Language Trend Survey 2018: German provision at UK schools ‘at risk of extinction’
The latest survey commissioned by the British Council that assesses foreign language learning at UK schools has just been published. It highlights the continuing downward trend in language learning from primary school through to post 16-education over recent years. There is a particular concern regarding inequity in access to language learning with a widening gap in provision between state and independent schools and between pupils of lower ability and with special educational needs and middle and high-attaining children, with the former showing a higher uptake of language learning. Furthermore, boys are underrepresented both at GCSE and A-level language study. As the I News comments, some pupils and parents appear to turn their back on language learning following the Brexit vote.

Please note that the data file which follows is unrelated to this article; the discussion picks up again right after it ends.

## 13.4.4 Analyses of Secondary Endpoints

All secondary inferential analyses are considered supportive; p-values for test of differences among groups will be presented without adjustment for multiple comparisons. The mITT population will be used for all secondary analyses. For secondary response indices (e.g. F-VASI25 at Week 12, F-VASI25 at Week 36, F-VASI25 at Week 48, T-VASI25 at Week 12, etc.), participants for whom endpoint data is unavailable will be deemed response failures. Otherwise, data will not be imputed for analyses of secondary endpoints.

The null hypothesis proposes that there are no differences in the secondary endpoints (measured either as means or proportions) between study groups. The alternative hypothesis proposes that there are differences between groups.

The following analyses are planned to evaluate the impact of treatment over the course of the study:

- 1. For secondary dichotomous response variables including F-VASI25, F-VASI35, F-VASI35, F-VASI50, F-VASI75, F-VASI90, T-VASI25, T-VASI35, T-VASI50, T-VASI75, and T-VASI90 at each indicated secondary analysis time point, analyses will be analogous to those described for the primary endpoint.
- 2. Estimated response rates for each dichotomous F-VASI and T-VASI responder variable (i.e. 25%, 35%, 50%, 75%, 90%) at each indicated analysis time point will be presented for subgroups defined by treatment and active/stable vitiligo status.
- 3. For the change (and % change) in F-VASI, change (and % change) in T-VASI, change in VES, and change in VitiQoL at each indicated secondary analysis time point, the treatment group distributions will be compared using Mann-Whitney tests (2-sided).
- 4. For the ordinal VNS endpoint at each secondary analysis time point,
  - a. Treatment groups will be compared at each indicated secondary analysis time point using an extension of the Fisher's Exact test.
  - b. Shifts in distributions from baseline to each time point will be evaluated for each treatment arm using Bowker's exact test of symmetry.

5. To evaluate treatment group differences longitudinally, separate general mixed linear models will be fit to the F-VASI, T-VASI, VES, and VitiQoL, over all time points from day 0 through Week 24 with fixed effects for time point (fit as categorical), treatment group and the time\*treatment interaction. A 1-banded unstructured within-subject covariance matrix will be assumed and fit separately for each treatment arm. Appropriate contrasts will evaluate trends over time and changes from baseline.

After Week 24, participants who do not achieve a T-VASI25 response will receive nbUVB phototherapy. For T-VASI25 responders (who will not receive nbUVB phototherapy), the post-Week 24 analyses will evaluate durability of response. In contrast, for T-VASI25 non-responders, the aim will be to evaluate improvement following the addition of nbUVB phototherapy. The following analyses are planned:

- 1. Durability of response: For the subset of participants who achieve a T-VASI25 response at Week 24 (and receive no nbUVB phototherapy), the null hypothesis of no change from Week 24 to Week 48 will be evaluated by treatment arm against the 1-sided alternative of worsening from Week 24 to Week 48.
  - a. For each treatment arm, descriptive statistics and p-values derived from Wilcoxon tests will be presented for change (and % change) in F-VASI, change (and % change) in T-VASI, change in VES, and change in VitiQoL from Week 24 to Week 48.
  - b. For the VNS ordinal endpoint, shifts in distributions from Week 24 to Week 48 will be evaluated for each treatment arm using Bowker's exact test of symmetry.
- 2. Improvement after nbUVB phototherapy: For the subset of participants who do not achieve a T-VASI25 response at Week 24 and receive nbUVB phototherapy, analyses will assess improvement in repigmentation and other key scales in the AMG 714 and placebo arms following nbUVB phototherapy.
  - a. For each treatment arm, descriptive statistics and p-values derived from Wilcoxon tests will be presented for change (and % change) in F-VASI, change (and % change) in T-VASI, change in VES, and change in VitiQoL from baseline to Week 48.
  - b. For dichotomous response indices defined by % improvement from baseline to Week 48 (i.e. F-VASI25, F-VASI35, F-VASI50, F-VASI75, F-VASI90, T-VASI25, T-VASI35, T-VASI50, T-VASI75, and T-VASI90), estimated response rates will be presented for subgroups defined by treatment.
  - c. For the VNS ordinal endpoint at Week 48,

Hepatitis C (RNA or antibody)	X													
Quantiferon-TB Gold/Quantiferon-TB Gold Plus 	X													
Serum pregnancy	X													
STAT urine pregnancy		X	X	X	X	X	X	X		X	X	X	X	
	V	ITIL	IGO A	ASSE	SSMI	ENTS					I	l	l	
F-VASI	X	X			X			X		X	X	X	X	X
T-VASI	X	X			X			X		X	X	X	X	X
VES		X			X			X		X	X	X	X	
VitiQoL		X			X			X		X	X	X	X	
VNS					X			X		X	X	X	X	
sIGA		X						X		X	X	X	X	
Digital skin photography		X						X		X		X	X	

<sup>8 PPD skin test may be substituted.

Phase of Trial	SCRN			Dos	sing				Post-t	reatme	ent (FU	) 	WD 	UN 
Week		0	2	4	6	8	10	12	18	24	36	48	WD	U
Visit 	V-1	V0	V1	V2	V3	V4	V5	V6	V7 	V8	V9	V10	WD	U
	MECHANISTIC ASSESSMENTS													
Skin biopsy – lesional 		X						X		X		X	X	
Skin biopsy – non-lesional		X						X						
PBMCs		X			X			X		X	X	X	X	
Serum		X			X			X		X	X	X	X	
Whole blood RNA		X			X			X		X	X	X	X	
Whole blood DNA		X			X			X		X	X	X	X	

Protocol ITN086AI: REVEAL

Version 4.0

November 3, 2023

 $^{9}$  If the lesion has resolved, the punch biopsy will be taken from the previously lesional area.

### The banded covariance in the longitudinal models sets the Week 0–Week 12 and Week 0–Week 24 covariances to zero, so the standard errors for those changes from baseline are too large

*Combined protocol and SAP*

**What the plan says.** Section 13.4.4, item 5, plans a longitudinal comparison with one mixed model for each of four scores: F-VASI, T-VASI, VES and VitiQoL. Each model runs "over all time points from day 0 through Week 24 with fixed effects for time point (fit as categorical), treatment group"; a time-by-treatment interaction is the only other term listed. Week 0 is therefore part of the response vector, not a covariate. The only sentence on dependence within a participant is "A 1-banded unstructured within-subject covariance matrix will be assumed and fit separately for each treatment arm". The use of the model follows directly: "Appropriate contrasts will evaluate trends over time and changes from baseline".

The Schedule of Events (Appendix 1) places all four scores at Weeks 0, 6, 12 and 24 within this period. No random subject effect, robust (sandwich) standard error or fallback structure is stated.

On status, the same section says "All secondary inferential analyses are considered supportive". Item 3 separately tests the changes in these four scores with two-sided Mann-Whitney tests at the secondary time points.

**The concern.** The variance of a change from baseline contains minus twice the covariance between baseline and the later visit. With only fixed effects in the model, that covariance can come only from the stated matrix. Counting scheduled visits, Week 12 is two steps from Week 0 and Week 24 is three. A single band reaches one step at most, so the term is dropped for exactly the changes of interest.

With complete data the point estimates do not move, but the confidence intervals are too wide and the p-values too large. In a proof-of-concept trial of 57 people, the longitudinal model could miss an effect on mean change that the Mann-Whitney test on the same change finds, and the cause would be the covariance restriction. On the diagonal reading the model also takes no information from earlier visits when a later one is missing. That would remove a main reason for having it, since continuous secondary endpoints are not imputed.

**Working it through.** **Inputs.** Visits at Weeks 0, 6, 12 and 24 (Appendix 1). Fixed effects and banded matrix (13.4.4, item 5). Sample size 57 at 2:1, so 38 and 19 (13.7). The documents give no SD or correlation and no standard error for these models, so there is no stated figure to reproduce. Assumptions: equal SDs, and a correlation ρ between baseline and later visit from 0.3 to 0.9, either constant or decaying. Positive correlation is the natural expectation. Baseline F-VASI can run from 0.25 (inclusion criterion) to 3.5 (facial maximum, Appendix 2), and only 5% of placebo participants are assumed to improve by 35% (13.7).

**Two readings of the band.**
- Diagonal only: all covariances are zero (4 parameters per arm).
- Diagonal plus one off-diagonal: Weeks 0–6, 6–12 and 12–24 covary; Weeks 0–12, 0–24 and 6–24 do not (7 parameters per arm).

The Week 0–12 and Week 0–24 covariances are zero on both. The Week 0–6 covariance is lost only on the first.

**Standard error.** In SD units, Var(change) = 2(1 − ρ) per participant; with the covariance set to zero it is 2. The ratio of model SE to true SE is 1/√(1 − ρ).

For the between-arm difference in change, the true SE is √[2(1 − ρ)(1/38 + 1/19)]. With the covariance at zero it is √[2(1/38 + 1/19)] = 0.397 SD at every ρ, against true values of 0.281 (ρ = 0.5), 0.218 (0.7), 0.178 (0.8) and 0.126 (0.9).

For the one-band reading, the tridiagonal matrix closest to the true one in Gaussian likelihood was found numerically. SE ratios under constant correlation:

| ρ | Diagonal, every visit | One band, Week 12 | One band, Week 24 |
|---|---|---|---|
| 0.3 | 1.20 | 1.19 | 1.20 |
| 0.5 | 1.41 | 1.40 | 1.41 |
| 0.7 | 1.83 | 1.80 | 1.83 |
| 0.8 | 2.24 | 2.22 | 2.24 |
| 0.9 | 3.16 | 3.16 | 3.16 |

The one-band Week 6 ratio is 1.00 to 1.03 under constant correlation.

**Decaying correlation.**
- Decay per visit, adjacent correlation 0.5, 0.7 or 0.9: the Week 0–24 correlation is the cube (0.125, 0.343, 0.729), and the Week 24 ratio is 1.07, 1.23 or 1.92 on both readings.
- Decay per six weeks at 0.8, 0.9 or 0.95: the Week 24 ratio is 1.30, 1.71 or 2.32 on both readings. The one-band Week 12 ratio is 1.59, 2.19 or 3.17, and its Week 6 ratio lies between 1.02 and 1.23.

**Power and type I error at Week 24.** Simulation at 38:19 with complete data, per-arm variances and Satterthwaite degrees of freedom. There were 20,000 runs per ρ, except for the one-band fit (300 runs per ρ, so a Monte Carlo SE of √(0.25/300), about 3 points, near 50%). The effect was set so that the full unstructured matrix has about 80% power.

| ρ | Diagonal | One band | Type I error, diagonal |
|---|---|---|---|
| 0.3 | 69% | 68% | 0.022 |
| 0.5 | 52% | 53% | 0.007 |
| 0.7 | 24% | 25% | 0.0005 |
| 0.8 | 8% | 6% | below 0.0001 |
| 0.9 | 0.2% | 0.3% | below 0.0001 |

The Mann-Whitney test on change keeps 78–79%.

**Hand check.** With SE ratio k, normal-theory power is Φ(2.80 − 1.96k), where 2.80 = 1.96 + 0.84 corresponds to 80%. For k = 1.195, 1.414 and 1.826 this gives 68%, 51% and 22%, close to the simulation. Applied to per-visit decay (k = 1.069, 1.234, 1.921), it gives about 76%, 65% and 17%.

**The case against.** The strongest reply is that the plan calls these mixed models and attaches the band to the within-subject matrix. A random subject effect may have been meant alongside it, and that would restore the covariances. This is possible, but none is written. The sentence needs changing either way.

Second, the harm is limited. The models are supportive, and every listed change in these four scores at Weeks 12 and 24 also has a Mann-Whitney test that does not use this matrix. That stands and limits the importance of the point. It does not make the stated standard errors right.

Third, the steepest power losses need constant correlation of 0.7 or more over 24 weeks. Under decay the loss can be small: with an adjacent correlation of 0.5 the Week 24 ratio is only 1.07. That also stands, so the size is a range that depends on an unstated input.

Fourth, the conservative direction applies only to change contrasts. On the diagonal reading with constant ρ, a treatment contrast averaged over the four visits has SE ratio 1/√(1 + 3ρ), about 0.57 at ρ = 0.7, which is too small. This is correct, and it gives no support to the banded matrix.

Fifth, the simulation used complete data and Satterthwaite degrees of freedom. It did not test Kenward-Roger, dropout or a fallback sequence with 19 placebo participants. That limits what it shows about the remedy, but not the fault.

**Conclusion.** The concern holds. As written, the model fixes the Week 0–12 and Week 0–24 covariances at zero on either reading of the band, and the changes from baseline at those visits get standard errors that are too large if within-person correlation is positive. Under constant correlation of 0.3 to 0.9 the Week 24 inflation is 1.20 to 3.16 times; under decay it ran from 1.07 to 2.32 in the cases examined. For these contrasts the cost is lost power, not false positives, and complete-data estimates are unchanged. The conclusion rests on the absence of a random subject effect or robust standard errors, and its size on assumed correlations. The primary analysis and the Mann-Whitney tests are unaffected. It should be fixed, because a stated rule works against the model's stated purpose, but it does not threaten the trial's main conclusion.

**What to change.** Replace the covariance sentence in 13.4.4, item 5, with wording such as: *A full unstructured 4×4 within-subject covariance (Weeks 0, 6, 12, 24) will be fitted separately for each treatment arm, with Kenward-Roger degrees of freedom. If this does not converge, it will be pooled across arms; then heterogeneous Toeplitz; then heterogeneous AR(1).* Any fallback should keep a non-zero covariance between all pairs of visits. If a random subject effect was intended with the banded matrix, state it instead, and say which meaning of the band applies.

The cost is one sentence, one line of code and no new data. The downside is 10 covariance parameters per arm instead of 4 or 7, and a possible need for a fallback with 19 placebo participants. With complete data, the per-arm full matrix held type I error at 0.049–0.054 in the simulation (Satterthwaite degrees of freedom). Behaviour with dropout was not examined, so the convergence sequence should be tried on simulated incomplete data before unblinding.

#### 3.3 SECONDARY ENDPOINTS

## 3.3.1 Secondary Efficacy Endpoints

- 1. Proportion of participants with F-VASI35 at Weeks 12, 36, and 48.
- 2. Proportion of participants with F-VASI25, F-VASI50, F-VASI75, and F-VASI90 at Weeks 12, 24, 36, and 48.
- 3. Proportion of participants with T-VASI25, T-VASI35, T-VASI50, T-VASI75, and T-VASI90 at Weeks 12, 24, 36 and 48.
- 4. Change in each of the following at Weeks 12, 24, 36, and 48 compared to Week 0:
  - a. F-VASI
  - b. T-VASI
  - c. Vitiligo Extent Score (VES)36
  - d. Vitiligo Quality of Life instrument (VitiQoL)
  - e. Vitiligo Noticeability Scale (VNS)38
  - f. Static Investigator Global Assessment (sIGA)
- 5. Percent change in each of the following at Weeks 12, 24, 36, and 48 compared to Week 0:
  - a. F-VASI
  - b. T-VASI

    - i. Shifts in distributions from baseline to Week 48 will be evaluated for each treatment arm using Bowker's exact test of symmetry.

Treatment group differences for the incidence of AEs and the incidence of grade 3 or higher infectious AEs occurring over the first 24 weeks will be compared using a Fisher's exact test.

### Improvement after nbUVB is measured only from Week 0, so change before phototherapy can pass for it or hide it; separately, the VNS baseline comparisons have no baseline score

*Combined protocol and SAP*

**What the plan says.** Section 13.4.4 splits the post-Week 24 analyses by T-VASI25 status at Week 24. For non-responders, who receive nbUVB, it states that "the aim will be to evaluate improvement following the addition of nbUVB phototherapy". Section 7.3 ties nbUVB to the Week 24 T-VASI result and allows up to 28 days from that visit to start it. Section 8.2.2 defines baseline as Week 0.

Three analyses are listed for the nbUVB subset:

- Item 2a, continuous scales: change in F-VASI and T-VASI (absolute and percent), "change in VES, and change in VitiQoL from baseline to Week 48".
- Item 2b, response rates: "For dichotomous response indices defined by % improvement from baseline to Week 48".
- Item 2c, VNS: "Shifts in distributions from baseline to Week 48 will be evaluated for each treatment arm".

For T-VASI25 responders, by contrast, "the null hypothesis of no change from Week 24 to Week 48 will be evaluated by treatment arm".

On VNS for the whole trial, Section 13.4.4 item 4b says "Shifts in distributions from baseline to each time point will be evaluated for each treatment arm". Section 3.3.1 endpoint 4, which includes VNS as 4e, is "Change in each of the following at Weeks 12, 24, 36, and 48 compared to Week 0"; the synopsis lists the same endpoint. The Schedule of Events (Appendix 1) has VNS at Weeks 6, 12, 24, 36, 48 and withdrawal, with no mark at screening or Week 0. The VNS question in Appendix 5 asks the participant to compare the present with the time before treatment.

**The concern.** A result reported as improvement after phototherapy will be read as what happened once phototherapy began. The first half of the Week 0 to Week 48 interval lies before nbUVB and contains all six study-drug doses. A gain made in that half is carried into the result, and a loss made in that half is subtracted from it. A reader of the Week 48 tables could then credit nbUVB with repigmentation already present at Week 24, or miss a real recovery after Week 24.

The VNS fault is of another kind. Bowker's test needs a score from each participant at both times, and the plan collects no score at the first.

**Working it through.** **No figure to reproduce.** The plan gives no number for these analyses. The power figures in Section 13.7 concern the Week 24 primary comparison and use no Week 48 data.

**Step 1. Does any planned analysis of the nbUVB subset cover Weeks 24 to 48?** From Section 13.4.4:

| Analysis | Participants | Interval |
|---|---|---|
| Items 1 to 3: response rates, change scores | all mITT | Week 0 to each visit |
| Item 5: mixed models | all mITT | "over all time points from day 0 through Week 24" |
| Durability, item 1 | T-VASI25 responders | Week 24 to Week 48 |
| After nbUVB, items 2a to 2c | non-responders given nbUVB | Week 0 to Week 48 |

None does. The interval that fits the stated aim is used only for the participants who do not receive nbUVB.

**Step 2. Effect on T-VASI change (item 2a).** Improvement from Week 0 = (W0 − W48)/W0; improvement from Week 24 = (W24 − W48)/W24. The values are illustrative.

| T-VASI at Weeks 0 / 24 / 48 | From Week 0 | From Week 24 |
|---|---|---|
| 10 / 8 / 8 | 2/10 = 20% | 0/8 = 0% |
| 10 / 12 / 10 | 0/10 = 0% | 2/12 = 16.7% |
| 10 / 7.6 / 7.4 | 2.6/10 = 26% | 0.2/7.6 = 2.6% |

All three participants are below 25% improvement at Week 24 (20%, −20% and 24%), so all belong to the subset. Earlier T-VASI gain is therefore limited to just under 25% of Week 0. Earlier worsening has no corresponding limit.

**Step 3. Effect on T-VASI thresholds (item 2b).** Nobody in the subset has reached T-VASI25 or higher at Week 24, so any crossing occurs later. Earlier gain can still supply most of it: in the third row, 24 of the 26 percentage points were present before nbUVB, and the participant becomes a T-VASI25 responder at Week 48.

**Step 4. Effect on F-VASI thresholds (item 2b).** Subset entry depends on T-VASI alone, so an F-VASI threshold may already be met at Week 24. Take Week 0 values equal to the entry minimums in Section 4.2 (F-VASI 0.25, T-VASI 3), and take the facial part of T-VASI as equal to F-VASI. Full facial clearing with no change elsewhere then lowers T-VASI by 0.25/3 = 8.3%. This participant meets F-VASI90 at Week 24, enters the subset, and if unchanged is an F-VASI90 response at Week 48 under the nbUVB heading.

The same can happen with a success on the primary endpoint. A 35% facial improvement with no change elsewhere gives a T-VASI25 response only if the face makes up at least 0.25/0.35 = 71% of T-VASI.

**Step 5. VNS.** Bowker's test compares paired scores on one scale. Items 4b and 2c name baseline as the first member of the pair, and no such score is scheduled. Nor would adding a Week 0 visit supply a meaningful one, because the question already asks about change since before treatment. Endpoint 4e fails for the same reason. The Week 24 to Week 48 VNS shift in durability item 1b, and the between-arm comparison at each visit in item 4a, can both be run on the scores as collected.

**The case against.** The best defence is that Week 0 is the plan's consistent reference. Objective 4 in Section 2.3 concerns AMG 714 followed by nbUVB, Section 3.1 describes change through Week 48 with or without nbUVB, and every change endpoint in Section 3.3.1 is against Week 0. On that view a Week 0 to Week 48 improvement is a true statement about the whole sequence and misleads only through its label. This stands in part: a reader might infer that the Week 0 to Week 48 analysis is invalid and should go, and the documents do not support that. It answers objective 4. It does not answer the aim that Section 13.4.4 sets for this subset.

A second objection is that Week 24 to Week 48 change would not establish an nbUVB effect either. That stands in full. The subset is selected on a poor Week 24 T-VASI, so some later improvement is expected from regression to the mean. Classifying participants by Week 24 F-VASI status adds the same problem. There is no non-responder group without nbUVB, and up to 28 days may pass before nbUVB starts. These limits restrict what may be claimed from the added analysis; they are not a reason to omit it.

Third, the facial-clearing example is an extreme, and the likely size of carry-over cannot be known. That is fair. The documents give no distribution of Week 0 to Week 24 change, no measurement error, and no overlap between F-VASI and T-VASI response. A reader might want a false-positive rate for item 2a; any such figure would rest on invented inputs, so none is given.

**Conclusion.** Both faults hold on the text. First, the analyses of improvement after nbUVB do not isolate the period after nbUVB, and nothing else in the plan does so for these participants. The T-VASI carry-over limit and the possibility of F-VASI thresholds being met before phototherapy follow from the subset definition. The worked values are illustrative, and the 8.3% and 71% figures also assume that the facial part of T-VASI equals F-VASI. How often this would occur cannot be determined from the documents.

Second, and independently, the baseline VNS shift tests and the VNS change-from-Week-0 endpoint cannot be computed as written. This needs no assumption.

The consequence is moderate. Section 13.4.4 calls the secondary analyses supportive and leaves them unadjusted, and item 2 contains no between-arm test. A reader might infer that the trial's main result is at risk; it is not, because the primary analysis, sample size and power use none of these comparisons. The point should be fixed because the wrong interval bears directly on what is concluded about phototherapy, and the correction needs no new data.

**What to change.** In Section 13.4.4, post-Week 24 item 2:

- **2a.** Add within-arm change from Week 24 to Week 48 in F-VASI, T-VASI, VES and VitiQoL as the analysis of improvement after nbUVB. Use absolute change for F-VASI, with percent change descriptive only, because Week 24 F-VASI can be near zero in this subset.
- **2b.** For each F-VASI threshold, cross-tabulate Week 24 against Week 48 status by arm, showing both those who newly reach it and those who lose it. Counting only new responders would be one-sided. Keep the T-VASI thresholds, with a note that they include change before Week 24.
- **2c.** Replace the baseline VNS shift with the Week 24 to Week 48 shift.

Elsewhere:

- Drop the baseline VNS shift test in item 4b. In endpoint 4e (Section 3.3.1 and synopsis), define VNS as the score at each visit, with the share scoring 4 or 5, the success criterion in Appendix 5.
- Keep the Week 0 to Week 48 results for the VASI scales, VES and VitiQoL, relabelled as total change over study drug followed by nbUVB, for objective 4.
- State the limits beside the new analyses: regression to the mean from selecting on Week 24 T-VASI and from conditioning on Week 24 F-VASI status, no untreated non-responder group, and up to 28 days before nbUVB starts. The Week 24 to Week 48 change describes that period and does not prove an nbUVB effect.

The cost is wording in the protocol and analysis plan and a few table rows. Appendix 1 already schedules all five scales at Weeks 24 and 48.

Only 3% of primary schools teach German, while 75% teach French and 23% Spanish. In 2017, there were 45,000 GCSE entries in German (131,000 in French, 91,000 in Spanish), compared to 66,000 in 2010. A-level entries in German in 2017 have reached a historic low with just 3,300 (9,000 in 2010), compared to 7,600 in Spanish and 8,300 in French.
A curriculum and assessment specialist interviewed by the Guardian, Suzanne O’Farrell, is particularly worried about German. “People are not offering it in schools. We will not have the teachers to teach it. There’s no take-up. As we see the rise of Spanish, it’s signalling the death knell of German”.
In this overall context, it is encouraging to see the German Saturday schools thriving. Many of them have long waiting lists indicating a high demand that we can only satisfy if more Saturday schools are set up.